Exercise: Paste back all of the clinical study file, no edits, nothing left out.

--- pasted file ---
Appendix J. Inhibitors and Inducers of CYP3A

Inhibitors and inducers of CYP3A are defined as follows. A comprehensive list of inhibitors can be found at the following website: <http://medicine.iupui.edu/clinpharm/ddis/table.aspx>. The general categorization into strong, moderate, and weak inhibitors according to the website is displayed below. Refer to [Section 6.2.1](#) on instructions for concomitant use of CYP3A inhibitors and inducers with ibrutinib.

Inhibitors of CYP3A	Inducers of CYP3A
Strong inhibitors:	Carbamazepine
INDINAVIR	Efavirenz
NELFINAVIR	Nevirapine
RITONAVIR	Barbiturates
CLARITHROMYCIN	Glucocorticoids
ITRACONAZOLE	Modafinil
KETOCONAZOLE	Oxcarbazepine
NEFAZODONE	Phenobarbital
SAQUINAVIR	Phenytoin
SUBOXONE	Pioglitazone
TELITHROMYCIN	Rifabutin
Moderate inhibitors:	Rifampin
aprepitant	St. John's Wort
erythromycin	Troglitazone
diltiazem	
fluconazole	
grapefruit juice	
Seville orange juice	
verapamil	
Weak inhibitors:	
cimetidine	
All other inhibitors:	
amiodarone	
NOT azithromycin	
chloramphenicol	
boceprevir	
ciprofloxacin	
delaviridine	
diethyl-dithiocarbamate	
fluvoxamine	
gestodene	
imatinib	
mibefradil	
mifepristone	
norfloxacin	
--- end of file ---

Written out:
Appendix J. Inhibitors and Inducers of CYP3A

Inhibitors and inducers of CYP3A are defined as follows. A comprehensive list of inhibitors can be found at the following website: <http://medicine.iupui.edu/clinpharm/ddis/table.aspx>. The general categorization into strong, moderate, and weak inhibitors according to the website is displayed below. Refer to [Section 6.2.1](#) on instructions for concomitant use of CYP3A inhibitors and inducers with ibrutinib.

Inhibitors of CYP3A	Inducers of CYP3A
Strong inhibitors:	Carbamazepine
INDINAVIR	Efavirenz
NELFINAVIR	Nevirapine
RITONAVIR	Barbiturates
CLARITHROMYCIN	Glucocorticoids
ITRACONAZOLE	Modafinil
KETOCONAZOLE	Oxcarbazepine
NEFAZODONE	Phenobarbital
SAQUINAVIR	Phenytoin
SUBOXONE	Pioglitazone
TELITHROMYCIN	Rifabutin
Moderate inhibitors:	Rifampin
aprepitant	St. John's Wort
erythromycin	Troglitazone
diltiazem	
fluconazole	
grapefruit juice	
Seville orange juice	
verapamil	
Weak inhibitors:	
cimetidine	
All other inhibitors:	
amiodarone	
NOT azithromycin	
chloramphenicol	
boceprevir	
ciprofloxacin	
delaviridine	
diethyl-dithiocarbamate	
fluvoxamine	
gestodene	
imatinib	
mibefradil	
mifepristone	
norfloxacin	